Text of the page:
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At the end of the chapter, the reader will be able to:

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  1. Describe the various quality functions that different health care organizations are involved in.

  2. Describe three government agencies' and three private organizations' involvement in health care quality.

  3. Define accreditation and identify three health care accreditation organizations.

  4. Describe the structure and activities of public–private partnerships aimed at improving health care quality.

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The U.S. health care system spends more per capita on health care than any other country in the world, and yet, the quality is often inferior to other nations and often does not meet expected evidence-based guidelines. There are many reports providing statistics pertaining to care issues in the United States. One study found that 50–60% of patients are nonadherent with medication regimens, especially for chronic, asymptomatic illnesses.1,2 Moreover, non-adherence is a major cause of hospitalizations, emergency room visits, and repeat physician visits. Other studies show 20–30% of geriatric patients are prescribed potentially inappropriate medications.3,4 It is these types of reports that cause concern for government agencies, consumers, employers, providers, payers, and others involved in the U.S. health care system. Thus, these various stakeholders are interested in implementing quality improvement programs in the health care system.

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Emerging quality improvement and patient safety movements reflect the realization that some patients do not receive important elements of proper care as measured by performance measures. For the past several years, different organizations have been developing and using quality measures to help determine the rates of provision of critical and widely recognized steps in the care of multiple conditions. Other organizations have been focused on quality improvement interventions and how to encourage providers to improve quality of care. Furthermore, the U.S. health care system is moving toward value-based purchasing. Value is the balance of quality and costs, and therefore, private and public payers for health care are starting to demand evidence of quality. As performance measurements continue to evolve, payers and policy makers are becoming increasingly interested in payment models that reward quality and patient safety.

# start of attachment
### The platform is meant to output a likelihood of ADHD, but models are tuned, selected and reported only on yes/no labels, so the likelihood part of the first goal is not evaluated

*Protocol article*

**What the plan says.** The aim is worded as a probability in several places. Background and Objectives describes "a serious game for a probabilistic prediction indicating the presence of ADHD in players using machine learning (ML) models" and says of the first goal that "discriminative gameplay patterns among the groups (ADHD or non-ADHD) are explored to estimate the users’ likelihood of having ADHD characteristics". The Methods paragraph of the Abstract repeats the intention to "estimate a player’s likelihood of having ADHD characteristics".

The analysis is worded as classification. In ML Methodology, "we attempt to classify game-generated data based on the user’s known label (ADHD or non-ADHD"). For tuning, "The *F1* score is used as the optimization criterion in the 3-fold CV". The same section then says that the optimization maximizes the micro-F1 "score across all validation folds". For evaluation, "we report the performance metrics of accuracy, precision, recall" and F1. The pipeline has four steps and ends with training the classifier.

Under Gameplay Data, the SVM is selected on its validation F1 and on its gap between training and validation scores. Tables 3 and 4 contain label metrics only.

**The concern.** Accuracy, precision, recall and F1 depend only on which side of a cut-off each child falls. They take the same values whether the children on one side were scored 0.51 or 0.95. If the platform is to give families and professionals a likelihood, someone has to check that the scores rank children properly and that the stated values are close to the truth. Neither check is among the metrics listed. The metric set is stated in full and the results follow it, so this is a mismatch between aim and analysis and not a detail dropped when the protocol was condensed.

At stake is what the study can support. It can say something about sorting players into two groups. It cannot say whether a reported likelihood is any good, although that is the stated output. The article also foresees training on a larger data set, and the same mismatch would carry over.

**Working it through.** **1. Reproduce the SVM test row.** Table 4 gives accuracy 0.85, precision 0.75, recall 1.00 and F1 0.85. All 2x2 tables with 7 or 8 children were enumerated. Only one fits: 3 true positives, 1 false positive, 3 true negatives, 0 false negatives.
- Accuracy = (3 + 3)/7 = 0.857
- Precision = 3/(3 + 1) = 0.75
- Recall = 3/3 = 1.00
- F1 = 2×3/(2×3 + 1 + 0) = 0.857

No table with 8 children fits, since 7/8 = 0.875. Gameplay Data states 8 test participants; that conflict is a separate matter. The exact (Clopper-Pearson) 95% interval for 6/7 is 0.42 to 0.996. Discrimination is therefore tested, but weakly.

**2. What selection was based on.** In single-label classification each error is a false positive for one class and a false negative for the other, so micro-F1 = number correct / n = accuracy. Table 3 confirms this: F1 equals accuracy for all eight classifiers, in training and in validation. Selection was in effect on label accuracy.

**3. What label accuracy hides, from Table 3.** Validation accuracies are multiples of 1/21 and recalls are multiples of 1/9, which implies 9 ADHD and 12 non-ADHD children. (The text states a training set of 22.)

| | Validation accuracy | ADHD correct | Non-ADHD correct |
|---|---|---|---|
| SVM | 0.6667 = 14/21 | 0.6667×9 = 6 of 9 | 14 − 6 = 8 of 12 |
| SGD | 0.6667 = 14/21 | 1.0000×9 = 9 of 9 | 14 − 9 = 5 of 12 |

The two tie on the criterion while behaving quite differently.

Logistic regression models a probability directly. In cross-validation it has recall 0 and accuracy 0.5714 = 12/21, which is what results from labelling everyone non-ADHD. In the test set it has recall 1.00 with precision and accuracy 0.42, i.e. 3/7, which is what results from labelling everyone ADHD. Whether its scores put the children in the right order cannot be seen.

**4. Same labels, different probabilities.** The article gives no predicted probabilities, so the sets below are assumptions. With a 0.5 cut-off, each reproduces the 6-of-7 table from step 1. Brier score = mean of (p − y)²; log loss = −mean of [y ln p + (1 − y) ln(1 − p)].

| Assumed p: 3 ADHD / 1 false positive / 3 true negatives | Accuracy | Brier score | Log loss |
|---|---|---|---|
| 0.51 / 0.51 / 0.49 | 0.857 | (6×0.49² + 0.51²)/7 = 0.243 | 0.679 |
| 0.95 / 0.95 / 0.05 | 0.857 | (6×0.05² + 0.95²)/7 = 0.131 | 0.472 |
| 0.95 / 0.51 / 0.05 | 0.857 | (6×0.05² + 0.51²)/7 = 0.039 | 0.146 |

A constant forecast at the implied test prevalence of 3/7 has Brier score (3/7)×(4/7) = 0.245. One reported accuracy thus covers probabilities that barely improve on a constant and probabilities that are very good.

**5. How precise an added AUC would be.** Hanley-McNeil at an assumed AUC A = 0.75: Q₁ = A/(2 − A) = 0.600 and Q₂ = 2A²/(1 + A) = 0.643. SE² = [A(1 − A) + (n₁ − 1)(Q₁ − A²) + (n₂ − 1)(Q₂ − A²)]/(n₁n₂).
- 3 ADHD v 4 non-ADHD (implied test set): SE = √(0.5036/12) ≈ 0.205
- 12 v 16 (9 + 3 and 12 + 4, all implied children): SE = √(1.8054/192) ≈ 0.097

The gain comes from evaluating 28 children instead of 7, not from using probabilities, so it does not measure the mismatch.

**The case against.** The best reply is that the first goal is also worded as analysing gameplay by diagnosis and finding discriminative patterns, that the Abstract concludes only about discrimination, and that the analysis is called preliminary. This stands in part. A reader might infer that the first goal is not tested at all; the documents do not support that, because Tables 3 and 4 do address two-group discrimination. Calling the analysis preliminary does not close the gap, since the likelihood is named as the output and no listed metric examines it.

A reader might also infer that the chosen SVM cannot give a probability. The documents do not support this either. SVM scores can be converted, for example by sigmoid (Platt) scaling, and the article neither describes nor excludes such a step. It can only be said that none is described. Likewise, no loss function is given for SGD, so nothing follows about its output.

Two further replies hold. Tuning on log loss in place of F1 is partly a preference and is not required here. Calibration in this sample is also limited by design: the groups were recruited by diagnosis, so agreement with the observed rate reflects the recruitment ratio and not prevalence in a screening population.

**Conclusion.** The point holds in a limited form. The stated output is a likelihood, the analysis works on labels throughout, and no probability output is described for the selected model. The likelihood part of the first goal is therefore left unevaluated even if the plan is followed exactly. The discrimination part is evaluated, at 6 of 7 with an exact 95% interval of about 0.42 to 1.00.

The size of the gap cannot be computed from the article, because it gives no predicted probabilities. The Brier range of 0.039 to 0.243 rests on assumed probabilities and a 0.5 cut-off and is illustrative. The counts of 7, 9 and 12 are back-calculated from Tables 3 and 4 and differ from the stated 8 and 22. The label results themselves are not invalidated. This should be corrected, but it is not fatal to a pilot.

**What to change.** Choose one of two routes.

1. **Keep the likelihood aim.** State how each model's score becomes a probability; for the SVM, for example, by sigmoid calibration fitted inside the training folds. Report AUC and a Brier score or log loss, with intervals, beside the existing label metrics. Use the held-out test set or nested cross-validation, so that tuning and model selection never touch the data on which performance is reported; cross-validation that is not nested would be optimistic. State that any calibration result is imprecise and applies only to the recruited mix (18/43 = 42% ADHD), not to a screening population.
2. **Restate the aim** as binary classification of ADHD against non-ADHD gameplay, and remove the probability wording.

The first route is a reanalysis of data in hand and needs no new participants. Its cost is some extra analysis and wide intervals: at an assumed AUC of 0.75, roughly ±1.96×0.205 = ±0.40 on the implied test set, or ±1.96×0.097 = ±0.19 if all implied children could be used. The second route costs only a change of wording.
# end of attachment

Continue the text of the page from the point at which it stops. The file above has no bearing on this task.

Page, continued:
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With the health care system so focused on health care quality, it is not surprising that pharmacy is also being targeted. Organizations are developing quality measures that include medications as well as pharmacy service components. Organizations are encouraging retail pharmacies to adopt quality improvement methods. Organizations are including medication issues and pharmacy service quality as part of their accreditation process. Thus, it is imperative that pharmacists are aware of the many organizations involved in health care quality, and specifically quality of medication use and pharmacy services.

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In the last 10 years the number of organizations involved in quality measurement and reporting has grown significantly. In the early 1990s, the Joint Commission, the Centers for Medicare and Medicaid Services (CMS), the Institute of Medicine (IOM), and the National Committee for Quality Assurance (NCQA) were focused on health care quality. Then in 1998, the President's Advisory Commission ...

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